The alternative is a patch pocket, where a piece of cloth is simply laid on top of the jacket, with the top open. This is not very common as a breast pocket, because it stands out much more than a hip pocket, and so makes the jacket look much more casual.
Black tie, being the smartest thing you are likely to wear, should always have jetted pockets (above). A smart suit should usually have flapped pockets. And a very casual sports jacket will usually look better with patches.
English tailors also have a tendency towards those large, square patch pockets when asked to put them on the hips. Partly because they were mostly commissioned for things like hunting jackets in the past.
Ticket pockets do have a long history though, at least back to the Golden Age and the glory days of railway travel across Britain, so not a contemporary trend necessarily. This is not to say that I like them, however, as I prefer to lean toward a cleaner and more minimalist look.
No doubt different body types may benefit more or less from a ticket pocket. I am very thin but tall, and find the ticket pocket a helpful detail precisely because it adds clutter, but in an elegant way, to break up the clean lines a little to de-emphasize my disproportionate height.
There seemed to be a trend a few years ago of RTW suits adopting bespoke styling (ticket or hacking pockets; coloured linings). So there was a danger of what you thought was a unique bespoke style ending up looking rather passé.
I suppose essentially pockets takeaway from the symmetry of a jacket and can have a heavy effect of the proportions and appearance of a jacket.Ticket pockets just spoil the symmetry of a jacket.Patch pockets seem to add to the width of a jacket and take away from the slimming silhouette that everyone hopes to achieve.Thus my preference is always for slanted pockets.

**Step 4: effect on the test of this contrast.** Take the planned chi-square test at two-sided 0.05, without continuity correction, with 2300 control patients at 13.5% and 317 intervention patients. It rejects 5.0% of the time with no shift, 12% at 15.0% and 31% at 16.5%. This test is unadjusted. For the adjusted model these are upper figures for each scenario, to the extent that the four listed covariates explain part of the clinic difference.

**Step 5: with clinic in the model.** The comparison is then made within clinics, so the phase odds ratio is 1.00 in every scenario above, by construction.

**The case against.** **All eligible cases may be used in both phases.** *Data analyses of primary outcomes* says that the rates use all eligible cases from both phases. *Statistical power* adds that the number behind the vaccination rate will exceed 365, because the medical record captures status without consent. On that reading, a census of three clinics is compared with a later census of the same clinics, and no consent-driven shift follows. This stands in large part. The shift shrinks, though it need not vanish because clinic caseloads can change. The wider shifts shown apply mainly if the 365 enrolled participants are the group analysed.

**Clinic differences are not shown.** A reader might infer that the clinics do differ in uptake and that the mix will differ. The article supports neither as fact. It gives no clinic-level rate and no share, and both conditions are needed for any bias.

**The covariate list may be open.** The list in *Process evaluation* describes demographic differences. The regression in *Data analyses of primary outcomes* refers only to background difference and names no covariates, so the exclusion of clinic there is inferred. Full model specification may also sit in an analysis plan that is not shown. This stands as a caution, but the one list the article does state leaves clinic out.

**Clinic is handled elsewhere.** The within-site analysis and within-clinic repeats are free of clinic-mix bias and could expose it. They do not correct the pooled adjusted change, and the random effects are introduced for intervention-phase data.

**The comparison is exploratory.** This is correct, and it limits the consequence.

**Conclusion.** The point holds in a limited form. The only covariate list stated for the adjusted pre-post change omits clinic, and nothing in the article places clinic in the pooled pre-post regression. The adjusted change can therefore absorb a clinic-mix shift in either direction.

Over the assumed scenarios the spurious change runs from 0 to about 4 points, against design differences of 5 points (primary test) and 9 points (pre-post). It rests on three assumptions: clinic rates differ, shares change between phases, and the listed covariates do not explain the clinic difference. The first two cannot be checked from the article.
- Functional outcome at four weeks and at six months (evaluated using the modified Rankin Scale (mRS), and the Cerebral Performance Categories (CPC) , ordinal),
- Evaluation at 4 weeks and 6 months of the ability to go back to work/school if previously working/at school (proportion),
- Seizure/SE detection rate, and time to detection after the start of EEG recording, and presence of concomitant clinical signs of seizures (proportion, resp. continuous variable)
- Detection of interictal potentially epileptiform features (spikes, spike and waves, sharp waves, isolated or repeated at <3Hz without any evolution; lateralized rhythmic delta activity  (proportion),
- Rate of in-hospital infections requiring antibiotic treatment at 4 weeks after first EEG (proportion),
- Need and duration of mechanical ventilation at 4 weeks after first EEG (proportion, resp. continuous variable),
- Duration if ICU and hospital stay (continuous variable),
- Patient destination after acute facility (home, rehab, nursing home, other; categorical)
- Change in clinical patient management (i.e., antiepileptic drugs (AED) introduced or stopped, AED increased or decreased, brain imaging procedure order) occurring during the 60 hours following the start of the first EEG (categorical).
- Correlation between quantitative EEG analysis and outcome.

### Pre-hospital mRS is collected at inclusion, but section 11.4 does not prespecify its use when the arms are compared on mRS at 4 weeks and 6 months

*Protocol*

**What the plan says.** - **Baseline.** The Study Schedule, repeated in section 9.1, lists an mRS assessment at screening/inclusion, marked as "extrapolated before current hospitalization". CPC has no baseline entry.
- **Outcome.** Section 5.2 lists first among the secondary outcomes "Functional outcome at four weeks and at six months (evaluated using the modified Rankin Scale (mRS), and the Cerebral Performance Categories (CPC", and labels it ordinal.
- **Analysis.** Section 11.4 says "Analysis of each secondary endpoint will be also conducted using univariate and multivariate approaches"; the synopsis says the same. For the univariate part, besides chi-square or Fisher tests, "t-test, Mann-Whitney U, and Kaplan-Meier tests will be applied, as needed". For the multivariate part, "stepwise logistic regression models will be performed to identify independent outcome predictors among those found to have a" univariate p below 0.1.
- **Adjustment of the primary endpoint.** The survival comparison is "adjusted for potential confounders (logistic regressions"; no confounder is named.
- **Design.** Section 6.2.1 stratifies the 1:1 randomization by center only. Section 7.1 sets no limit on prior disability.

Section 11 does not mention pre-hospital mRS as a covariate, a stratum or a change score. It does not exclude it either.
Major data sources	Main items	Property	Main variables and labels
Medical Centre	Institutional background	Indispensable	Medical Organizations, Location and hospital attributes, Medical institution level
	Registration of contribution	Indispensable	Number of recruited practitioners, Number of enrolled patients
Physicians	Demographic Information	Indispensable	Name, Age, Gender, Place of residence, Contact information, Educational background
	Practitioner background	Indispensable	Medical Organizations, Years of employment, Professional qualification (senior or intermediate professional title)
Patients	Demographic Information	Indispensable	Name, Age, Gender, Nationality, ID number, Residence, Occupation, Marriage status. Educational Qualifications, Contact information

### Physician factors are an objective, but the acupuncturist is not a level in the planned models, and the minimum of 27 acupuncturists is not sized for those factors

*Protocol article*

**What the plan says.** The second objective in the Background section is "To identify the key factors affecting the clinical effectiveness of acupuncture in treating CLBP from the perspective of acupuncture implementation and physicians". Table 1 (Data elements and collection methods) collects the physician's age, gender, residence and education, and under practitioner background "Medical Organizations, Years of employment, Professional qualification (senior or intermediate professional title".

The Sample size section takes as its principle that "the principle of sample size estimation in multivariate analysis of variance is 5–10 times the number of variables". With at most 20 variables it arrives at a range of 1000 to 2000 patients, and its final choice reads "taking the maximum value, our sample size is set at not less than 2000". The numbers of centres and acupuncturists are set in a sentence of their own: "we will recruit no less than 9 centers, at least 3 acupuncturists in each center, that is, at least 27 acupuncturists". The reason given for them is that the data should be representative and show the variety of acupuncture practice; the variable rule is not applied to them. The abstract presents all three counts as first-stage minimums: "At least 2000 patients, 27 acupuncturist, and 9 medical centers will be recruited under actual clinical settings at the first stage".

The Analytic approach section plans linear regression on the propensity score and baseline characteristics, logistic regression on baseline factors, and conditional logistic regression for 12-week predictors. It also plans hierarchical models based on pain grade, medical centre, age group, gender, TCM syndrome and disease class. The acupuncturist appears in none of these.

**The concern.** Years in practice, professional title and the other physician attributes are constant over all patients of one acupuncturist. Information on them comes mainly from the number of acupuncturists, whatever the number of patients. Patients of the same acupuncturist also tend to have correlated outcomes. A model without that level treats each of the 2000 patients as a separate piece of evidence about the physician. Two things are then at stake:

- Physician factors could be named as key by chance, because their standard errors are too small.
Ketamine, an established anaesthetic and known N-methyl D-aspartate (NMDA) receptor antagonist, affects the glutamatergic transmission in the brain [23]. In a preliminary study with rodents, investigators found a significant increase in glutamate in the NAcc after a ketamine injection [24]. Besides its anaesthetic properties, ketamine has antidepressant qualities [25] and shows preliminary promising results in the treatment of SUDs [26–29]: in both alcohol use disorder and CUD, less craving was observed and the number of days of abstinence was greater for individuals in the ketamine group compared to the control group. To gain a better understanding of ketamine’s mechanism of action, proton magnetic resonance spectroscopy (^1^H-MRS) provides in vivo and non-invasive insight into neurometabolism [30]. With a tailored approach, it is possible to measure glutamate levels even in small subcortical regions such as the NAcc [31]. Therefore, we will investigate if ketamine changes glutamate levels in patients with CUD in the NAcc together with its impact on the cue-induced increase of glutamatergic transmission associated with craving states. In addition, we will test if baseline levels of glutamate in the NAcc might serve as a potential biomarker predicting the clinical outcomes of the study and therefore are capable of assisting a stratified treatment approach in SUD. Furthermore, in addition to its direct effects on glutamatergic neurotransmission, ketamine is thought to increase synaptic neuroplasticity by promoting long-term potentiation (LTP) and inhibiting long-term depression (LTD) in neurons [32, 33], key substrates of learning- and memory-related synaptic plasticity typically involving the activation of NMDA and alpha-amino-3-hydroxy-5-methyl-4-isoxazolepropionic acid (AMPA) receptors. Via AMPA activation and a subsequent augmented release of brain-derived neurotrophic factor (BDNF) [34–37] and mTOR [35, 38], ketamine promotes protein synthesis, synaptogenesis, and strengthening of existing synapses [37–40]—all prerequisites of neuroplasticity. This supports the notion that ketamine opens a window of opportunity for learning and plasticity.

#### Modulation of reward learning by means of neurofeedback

Italian tailors generally, make pockets after the first fitting, so welt pocket and cross pockets will be between canvas and lining. British do the opposite they like to make pockets before canvassing, welt pocket will stay between fabric and canvas, for the cross pocket they will make a cut to pull it through the canvas. so the main difference at the end is in the welt pocket.
Thank you for the article Simon. I am currently making a Linen jacket for the summer with my Tailor. Regarding pockets, I am thinking about not having hip pockets at all. What would be your initial reaction to this? My reasoning behind it is minimise material to make it as light and breathable as possible. Also, I tend not to use the hip pockets as anything with weight e.g. phone tends to bulge the silhouette.Your thoughts/suggestions would be greatly appreciated.
Simon have you found there to be any variance regarding the placement of hip pockets on a jacket? Either distance from the bottom of the jacket or where the pocket would sit on your body? Wondering if this plays into house or regional styles or if it changes pending button placement, pocket style etc (realise ticket pockets and hacking pockets would obviously be different to all others). Thank you.
Helpful article. I was wondering if jetted pockets on sports jackets are generally considered a no-no? Realized that the used of jetted pockets on Italian-style inspired jackets (i.e softer tailoring) is an increasingly popular look.
I would worry about the balance though. It will mean the pockets and buttoning point will be lower, and the vents shorter. It also means Pio has to recut the line of the opening below the waist button.
Simon, I am stocky and of average height. I prefer not to have flap pockets at the waist. I am thinking of making a waistcoat with flap pockets at the chest and jetted pockets at the waist. Would this be a bit of a mess or would it work?
Hi Simon, I commissioned a sports jacket from Ciardi and expect to receive it soon. I carry around a lighter, which I want to keep away from scratches(St Dupont), and I was wondering where I should request the tailor to make a small internal pocket for me without ruining the appearance of the jacket.
Thanks, Simon.The lighter is pretty heavy, and I have noticed that when I put it in the outside pocket of my current jacket, the jacket becomes unbalanced because of the weight of the dense weight of the lighter. Do you think a smaller in breast pocket might solve this?
People cannot always leave home emptyhanded and pockets are a convenient way to carry things. Why they exist may have an easy answer, but a better question is why place one in a location as obvious as the breast pocket? Here is a small summary of the story of how the breast pocket began and why it still exists.
Pockets sewn onto clothing were a convenient addition to modern outfits. Unfortunately, pickpockets were often a concern and pants pockets were an easy target for the thieves. Interior jacket pockets and those on shirt fronts made it easier to keep valuables secure.